arch-ltecture mentioned.
Advice to flBh-eatera Deal gen
tly with tho herring.
The way to treat a man of doubt
ful credit is to take no note of him.
An "early-closing movement"
The morniiiK-glories about seven
A "backward spring" Is produced
by presenting a red-hot poker to a
Laziness is a good deal like mon
ey, the more a man has of it, the
more he wants.
The noise in a drum ought to be
very easily explnincrl, becauso tho
smallest drummer boy cau make it
To prevent beer going sour in
troduce two cabmen into your cel
lar and give them the key of tho
A lady in Syracuso Is said to rest
her head on a grammar whilo sleep
iiilf, iu order ttiut alio may dream
A man may bo ever so poor, bo
may bo ever so unfortunate, but lie
need never bo hard up for candles,
m long as ho makes light of his suf
fering. a uuk mat uuunnuca nil uis nu
A watcn-makcr has a watch to
repair that (according to Its owner's
stntcmcut) frequently stops while
it is going, and sometimes loses an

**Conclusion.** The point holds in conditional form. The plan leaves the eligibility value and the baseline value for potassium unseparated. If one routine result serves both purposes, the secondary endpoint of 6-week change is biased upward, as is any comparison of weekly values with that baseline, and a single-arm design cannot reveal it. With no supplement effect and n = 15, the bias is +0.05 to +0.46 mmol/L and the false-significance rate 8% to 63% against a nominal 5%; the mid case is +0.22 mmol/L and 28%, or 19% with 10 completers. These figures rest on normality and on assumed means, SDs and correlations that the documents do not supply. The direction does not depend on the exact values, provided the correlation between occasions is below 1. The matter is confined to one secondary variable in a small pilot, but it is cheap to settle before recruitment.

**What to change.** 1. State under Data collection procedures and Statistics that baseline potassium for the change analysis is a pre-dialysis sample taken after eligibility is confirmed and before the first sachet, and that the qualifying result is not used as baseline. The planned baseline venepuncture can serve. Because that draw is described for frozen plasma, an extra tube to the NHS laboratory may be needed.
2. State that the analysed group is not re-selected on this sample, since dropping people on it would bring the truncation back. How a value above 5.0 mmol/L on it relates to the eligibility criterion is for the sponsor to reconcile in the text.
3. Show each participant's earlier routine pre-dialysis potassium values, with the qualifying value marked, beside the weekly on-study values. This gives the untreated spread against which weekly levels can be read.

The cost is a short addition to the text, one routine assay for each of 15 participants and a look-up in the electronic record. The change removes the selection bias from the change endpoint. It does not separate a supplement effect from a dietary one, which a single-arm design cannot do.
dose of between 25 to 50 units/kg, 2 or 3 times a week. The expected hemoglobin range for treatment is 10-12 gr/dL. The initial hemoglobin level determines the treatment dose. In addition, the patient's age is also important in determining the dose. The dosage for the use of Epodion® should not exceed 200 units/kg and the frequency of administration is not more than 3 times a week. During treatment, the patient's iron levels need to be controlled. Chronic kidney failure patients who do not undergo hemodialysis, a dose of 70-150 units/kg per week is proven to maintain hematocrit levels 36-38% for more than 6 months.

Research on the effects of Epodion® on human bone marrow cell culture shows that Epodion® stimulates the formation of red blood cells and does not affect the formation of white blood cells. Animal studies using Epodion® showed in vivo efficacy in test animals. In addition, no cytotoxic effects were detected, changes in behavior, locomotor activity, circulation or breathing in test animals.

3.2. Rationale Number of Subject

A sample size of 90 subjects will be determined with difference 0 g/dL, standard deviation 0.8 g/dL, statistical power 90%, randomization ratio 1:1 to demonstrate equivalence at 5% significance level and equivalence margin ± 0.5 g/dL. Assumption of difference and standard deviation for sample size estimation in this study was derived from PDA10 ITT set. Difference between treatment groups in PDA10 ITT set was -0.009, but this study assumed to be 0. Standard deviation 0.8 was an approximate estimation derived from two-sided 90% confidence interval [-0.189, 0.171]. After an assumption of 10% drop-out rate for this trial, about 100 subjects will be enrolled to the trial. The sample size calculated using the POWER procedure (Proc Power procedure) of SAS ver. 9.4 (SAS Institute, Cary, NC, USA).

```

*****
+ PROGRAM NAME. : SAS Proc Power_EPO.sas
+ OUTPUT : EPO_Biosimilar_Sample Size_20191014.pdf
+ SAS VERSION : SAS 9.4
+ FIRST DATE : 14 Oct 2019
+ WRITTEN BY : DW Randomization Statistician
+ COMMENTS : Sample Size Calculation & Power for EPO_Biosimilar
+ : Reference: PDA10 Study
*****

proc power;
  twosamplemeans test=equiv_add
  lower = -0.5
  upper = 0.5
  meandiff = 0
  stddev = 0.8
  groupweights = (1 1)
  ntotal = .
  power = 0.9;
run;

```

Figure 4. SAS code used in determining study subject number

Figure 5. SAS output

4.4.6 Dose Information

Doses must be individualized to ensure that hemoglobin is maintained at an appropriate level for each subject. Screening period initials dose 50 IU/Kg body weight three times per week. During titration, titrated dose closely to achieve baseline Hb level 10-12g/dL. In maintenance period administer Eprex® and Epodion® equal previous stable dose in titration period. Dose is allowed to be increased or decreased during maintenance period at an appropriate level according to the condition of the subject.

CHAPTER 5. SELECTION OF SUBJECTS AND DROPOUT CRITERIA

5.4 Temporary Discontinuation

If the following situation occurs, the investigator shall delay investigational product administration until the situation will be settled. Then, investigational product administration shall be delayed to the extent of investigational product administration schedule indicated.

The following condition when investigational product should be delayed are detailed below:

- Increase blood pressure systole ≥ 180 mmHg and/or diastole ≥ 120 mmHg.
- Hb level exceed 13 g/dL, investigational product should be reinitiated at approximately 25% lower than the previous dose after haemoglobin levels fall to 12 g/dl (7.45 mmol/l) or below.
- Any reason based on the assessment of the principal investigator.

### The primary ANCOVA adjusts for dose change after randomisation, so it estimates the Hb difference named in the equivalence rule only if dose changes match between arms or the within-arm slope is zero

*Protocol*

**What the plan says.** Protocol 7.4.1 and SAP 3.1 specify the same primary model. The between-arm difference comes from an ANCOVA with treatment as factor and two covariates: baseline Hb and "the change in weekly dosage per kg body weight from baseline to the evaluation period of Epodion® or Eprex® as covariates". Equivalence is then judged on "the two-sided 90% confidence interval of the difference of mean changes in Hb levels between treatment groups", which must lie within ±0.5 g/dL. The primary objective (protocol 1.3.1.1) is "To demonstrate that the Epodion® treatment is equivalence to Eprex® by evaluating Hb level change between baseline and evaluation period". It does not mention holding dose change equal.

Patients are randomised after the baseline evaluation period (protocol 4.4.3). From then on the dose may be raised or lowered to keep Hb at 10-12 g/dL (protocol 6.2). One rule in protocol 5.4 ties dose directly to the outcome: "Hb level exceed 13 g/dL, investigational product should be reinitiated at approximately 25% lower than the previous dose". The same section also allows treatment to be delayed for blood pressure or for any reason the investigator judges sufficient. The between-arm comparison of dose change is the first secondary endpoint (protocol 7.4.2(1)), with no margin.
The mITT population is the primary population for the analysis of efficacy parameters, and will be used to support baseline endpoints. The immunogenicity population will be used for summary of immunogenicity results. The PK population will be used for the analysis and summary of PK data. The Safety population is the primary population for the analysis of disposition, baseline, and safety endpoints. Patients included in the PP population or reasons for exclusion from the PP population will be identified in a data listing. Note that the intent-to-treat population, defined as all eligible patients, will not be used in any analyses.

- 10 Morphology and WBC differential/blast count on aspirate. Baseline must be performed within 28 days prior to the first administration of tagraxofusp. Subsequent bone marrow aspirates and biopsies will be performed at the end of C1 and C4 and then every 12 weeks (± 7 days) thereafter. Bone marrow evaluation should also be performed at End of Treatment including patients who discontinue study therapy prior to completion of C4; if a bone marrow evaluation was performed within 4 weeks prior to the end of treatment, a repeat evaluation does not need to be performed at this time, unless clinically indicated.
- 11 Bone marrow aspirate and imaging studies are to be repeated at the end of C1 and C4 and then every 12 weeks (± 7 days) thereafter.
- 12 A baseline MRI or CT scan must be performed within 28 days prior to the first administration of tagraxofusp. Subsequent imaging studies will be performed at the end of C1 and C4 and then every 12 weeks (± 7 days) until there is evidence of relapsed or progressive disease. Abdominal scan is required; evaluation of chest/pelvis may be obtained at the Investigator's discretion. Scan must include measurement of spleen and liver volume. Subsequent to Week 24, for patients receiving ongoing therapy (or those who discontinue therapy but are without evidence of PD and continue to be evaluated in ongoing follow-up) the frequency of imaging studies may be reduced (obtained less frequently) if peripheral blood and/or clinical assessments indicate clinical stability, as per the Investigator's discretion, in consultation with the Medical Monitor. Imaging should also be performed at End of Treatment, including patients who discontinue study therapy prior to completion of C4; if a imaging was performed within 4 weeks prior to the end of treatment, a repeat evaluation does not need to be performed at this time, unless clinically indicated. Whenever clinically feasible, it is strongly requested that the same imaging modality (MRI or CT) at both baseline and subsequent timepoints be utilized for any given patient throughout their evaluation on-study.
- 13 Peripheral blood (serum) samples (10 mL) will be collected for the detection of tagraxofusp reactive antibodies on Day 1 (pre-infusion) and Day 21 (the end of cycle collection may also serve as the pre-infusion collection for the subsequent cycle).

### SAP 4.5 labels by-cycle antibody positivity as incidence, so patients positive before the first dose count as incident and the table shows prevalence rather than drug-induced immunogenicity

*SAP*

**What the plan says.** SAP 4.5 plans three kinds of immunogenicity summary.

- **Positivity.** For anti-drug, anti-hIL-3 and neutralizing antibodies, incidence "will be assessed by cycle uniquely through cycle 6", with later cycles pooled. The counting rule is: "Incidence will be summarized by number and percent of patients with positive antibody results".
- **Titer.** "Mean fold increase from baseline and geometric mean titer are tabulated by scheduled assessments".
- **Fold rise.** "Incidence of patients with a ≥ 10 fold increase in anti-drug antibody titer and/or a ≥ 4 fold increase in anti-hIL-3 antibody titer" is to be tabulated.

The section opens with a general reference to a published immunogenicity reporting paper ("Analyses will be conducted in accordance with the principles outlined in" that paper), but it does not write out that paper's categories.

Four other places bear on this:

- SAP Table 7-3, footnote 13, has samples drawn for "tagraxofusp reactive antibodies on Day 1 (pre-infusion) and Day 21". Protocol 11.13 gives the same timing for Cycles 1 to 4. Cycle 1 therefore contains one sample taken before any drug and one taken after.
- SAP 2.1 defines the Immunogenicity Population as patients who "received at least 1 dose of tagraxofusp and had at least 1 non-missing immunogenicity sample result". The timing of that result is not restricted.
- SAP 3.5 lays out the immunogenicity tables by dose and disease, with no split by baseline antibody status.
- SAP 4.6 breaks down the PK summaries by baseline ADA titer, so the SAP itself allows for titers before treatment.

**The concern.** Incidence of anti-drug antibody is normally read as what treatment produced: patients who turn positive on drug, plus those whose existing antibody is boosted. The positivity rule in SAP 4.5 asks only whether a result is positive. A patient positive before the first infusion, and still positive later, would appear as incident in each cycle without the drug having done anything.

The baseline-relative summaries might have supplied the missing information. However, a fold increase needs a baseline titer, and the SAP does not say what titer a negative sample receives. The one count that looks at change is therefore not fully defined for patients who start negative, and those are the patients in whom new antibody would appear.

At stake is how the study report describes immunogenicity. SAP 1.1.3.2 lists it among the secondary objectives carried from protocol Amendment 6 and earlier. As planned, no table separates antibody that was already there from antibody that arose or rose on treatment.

Hour in twenty minutes.
Ouo of tho miseries of life is to bo
beaten in an argument, and Imme
diately afterward to think of sumo
cxprcsslou which would have total
ly annihilated your opponent.
A contemporary asks, "How Is It
that tho mouth ol rivers are Inriror
than their beads?" Nothing out of
mo way in mat; wo know or per
suns iu tho samo fix.
A wise physician once said : "I
observe that every one wishes to go
to heaven ; but I observe, also, that
most peopfo are willing to tike
great deal of dlsagrccablo medicine
Lovers of tobacco are now desig
nated "Xobtccophagoi," and the
tjfatificatiou of their tasto is this
respect, which ignorant people call